All medical practitioners will be mandated to carry a practitioner’s stamp bearing their name and number from January 2018, following a directive by the Medical and Dental Council.
The Council had said back in May 2016 that, it would introduce practitioners’ stamps in July of that year, but more than a year following the announcement, the plans for the mandatory use of the stamps are now being rolled out.The Registrar of the Medical and Dental Council, Dr. Eli Atikpui, said this measure is being put in place to ensure that practitioners with the Council are easily identified by the patients they care for.
This he believes will help root out persons who operate as medical practitioners without licenses.
“Any practitioner that has registered with the Medical and Dental Council has a unique number, and Council is saying that, from January next year, all practitioners working in Ghana in any health institution registered by the Medical and Dental Council should carry a practitioners’ stamp. When you go to your institution and you are given a prescription, the first thing to look out for is the practitioner’s stamp where you’ll have the practitioner’s name and unique number,” he said
Dr. Atikpui also stated that, the Council was working on getting their practitioners to wear name tags as well, in the institutions they work.
“The other thing is we are trying to ensure that any institution that has practitioners working in, they practitioners should go there with name tags. These are the things we are trying to institute to ensure that we are all safe and the Ghanaian at large is safe,” he added.
Meanwhile, a former Director General of the Ghana Health Service (GHS) Dr. Ebenezer Appiah-Denkyira, has lauded the new directive, but called for more cooperation between the public and the regulatory agencies.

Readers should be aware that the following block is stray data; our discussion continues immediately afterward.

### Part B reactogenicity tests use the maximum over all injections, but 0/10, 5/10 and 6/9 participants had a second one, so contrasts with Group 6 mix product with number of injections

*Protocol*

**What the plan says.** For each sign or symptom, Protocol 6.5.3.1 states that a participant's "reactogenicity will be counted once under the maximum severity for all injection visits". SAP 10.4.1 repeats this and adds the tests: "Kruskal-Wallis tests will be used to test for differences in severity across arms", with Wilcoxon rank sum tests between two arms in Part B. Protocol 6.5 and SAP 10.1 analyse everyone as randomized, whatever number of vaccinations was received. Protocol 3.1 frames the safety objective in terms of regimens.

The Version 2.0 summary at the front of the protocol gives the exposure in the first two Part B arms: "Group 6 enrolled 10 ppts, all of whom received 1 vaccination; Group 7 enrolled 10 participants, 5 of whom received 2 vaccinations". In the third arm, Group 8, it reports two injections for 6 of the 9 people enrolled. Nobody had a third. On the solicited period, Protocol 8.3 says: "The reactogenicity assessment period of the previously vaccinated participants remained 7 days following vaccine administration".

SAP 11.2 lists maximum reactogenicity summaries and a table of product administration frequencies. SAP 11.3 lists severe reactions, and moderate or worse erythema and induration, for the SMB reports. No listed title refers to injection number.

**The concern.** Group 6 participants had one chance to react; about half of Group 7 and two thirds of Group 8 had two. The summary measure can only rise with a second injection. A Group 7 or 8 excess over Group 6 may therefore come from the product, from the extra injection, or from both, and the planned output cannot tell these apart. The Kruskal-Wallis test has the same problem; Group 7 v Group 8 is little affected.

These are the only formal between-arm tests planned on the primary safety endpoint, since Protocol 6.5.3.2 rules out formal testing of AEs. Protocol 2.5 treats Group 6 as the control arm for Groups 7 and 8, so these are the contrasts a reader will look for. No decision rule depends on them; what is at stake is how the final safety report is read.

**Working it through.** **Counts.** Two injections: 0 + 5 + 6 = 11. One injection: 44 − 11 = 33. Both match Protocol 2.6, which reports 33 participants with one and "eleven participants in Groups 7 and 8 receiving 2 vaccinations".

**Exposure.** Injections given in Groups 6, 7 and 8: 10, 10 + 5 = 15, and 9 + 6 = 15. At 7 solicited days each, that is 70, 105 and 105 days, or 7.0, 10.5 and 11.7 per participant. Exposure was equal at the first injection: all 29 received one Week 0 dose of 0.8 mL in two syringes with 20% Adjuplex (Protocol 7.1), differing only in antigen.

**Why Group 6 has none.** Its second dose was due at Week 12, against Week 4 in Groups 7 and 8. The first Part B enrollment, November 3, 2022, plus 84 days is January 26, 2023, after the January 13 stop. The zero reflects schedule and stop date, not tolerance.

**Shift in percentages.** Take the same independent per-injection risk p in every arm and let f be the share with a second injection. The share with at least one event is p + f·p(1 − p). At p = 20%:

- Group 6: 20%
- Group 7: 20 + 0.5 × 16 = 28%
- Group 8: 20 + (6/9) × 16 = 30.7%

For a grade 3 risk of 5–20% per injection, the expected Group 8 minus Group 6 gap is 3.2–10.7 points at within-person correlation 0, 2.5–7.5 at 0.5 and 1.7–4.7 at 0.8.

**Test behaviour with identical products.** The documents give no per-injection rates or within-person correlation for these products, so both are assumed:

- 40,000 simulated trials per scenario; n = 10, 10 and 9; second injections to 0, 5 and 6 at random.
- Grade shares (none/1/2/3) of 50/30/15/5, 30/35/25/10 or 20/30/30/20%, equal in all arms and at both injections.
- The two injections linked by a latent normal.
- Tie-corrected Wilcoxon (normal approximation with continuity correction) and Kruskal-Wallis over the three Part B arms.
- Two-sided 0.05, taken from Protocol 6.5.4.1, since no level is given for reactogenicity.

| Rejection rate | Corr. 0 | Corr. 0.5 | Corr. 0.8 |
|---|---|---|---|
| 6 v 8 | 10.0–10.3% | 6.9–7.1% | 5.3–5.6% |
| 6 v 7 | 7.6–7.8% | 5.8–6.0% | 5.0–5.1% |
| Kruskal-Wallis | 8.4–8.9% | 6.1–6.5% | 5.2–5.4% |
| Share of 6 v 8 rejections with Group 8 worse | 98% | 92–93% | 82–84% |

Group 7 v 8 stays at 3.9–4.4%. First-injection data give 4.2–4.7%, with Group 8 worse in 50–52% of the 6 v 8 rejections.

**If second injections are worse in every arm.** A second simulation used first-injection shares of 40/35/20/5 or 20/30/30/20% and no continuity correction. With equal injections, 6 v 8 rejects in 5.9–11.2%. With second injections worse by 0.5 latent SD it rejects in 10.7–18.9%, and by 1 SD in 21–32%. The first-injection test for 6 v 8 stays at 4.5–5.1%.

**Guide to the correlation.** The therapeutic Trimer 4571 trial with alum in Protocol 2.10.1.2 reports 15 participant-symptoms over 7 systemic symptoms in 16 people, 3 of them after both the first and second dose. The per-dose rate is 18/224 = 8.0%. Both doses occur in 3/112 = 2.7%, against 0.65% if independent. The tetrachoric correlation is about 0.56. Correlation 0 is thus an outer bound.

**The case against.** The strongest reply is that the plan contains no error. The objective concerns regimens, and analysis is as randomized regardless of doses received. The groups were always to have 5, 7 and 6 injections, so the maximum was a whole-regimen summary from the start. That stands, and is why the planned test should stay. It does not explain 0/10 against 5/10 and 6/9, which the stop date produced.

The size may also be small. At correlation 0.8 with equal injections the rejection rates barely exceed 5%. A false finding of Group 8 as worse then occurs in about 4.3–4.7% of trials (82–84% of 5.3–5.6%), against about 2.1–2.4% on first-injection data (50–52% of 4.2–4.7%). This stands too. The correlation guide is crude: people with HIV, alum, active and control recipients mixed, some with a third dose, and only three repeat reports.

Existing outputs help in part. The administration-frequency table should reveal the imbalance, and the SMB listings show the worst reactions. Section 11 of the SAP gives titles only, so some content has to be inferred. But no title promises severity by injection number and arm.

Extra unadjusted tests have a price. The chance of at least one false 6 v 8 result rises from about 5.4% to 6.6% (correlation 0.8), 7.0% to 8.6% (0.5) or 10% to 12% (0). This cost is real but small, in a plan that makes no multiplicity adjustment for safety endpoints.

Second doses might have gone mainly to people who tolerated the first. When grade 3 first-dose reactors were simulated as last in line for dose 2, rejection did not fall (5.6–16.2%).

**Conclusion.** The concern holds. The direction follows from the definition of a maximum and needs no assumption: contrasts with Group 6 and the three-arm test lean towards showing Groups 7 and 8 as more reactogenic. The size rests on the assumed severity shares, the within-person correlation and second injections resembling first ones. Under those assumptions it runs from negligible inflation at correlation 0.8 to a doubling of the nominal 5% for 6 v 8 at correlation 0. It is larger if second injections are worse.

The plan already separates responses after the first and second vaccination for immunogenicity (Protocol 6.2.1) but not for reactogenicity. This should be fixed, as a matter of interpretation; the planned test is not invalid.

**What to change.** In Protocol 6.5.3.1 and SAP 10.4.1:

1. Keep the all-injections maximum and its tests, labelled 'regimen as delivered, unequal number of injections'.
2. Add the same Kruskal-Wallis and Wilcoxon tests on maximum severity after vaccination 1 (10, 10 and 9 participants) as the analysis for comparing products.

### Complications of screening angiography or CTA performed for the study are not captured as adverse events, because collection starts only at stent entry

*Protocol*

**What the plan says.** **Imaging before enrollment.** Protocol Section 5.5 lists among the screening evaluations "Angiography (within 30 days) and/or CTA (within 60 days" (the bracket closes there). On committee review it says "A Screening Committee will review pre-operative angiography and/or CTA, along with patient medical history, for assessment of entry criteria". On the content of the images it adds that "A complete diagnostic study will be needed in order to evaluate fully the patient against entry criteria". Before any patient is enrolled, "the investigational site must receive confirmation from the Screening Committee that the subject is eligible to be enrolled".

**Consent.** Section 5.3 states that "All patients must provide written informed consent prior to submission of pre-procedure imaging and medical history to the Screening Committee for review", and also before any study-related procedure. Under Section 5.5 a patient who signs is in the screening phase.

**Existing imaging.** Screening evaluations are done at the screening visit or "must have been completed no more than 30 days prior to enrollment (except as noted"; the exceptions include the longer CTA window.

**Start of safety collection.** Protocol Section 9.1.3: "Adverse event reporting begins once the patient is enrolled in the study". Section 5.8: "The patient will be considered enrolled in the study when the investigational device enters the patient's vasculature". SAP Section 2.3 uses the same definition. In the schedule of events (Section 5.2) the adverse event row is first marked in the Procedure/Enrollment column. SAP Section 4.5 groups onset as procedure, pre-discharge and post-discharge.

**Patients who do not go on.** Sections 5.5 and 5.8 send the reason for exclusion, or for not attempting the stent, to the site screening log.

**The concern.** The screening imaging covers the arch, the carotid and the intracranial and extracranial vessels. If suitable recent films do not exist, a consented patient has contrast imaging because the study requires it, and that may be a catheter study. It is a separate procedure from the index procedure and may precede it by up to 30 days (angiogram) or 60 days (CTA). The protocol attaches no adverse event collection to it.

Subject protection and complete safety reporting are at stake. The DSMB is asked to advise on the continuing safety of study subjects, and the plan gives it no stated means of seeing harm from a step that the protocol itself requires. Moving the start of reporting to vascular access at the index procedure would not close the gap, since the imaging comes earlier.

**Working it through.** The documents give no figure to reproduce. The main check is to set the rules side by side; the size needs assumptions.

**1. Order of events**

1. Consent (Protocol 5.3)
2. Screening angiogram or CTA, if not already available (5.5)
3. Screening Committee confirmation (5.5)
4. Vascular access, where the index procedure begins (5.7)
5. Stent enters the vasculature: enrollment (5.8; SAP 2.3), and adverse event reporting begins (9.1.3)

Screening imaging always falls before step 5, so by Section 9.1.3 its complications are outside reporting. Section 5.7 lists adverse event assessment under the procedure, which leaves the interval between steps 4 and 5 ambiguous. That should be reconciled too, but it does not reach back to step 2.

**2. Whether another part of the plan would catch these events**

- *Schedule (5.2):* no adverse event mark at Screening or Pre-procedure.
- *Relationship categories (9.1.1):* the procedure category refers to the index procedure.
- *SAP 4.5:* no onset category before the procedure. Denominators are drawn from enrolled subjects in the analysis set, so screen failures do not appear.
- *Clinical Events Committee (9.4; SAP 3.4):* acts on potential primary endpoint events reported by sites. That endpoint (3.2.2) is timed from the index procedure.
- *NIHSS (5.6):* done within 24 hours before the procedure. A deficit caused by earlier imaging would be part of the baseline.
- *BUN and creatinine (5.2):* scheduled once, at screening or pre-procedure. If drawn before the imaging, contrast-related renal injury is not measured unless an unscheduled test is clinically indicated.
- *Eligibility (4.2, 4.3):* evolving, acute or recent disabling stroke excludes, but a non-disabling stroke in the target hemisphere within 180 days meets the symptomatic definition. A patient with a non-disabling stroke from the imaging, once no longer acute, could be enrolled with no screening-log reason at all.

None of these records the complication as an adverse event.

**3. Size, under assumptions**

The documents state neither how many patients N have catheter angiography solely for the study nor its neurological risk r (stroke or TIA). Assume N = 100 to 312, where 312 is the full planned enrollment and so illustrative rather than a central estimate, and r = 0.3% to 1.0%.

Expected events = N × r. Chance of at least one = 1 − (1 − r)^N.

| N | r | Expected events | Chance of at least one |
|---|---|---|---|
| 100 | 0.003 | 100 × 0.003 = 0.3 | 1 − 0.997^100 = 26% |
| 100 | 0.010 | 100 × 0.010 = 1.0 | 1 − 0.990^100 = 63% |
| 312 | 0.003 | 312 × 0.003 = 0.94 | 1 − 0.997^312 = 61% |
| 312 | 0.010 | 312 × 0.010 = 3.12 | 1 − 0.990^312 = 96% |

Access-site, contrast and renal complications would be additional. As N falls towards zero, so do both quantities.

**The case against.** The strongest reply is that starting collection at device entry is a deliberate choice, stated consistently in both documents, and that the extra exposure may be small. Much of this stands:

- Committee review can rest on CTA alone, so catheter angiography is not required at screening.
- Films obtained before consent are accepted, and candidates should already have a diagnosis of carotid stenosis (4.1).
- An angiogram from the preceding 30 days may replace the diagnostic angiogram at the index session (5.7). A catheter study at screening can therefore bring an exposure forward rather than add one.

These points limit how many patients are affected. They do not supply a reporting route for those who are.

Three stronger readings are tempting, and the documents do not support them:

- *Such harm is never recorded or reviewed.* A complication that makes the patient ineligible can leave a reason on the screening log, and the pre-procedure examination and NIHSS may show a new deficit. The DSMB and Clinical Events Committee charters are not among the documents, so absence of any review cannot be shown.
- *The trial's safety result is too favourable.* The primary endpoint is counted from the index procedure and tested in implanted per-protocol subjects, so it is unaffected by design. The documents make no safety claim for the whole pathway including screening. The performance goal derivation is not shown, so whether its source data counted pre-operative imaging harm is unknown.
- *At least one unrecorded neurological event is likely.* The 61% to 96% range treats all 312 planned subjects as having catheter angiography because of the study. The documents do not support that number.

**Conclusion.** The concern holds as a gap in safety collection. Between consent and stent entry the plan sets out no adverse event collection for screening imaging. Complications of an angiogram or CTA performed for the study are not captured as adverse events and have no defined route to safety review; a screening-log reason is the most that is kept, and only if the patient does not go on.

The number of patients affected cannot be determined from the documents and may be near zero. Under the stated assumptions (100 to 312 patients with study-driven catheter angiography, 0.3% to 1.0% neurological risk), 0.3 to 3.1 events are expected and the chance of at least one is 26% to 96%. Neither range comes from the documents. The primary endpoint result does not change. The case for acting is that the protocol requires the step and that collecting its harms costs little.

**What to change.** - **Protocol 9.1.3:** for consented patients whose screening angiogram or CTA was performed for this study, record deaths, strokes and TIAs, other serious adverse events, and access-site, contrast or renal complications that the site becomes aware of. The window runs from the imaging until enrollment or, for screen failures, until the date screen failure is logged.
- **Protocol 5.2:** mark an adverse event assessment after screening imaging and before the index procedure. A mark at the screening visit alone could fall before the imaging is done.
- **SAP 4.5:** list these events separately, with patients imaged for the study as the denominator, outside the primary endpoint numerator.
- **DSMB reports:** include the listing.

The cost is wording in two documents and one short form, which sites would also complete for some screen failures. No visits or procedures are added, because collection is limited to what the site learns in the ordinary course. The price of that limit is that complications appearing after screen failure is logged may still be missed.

“It’s a step in the right direction, the public should be educated that the doctor is the one who has undertaken a course of study and has been certified to practice. You only know that doctor by the stamp of the regulatory body, if the public understands this, anytime you go to any place and somebody prescribes something you are not afraid because you know where to seek clarifications,” he said.
“There are a lot of people who practice in the villages that the public are not aware of. In that case, they need to work closely with the people at the health facility regulatory agencies.”
Quacks rooted out
Since January 2016, 20 quack doctors have been arrested across the country.
Ten (10) of the quack doctors were arrested in the Greater Accra Region, three in the Central Region, and the rest were arrested in the Volta and Eastern Regions.
Dr. Atikpui explained that, of the 20 arrested, five had been prosecuted and sentenced.
By: Edwin Kwakofi/citifmonline.com/Ghana